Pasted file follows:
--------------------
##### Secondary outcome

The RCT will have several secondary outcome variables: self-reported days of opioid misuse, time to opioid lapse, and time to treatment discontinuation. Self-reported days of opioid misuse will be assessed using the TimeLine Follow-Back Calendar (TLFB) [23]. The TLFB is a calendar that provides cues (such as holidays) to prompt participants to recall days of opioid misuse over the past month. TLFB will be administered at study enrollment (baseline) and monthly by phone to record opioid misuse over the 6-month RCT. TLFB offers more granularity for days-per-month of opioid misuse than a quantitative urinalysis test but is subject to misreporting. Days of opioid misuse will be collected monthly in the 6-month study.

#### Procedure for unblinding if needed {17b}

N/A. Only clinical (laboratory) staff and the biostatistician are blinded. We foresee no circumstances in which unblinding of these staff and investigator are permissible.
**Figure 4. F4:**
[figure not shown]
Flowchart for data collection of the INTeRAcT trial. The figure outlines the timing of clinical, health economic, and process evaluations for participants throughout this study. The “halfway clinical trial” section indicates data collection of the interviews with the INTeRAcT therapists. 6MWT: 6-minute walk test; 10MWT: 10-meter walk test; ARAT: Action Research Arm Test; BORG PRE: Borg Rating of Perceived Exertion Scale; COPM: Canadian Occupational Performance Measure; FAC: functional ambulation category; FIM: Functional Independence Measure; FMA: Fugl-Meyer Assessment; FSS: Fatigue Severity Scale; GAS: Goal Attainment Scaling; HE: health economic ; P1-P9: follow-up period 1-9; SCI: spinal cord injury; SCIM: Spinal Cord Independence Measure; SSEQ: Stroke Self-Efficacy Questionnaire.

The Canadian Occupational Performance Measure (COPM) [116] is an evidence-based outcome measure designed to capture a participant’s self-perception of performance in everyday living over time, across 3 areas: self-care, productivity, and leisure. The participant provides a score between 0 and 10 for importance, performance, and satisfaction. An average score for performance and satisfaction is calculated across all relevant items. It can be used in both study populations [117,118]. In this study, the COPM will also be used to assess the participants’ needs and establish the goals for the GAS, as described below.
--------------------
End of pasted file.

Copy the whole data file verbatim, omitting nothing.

##### Secondary outcome

The RCT will have several secondary outcome variables: self-reported days of opioid misuse, time to opioid lapse, and time to treatment discontinuation. Self-reported days of opioid misuse will be assessed using the TimeLine Follow-Back Calendar (TLFB) [23]. The TLFB is a calendar that provides cues (such as holidays) to prompt participants to recall days of opioid misuse over the past month. TLFB will be administered at study enrollment (baseline) and monthly by phone to record opioid misuse over the 6-month RCT. TLFB offers more granularity for days-per-month of opioid misuse than a quantitative urinalysis test but is subject to misreporting. Days of opioid misuse will be collected monthly in the 6-month study.

#### Procedure for unblinding if needed {17b}

N/A. Only clinical (laboratory) staff and the biostatistician are blinded. We foresee no circumstances in which unblinding of these staff and investigator are permissible.
**Figure 4. F4:**
[figure not shown]
Flowchart for data collection of the INTeRAcT trial. The figure outlines the timing of clinical, health economic, and process evaluations for participants throughout this study. The “halfway clinical trial” section indicates data collection of the interviews with the INTeRAcT therapists. 6MWT: 6-minute walk test; 10MWT: 10-meter walk test; ARAT: Action Research Arm Test; BORG PRE: Borg Rating of Perceived Exertion Scale; COPM: Canadian Occupational Performance Measure; FAC: functional ambulation category; FIM: Functional Independence Measure; FMA: Fugl-Meyer Assessment; FSS: Fatigue Severity Scale; GAS: Goal Attainment Scaling; HE: health economic ; P1-P9: follow-up period 1-9; SCI: spinal cord injury; SCIM: Spinal Cord Independence Measure; SSEQ: Stroke Self-Efficacy Questionnaire.

The Canadian Occupational Performance Measure (COPM) [116] is an evidence-based outcome measure designed to capture a participant’s self-perception of performance in everyday living over time, across 3 areas: self-care, productivity, and leisure. The participant provides a score between 0 and 10 for importance, performance, and satisfaction. An average score for performance and satisfaction is calculated across all relevant items. It can be used in both study populations [117,118]. In this study, the COPM will also be used to assess the participants’ needs and establish the goals for the GAS, as described below.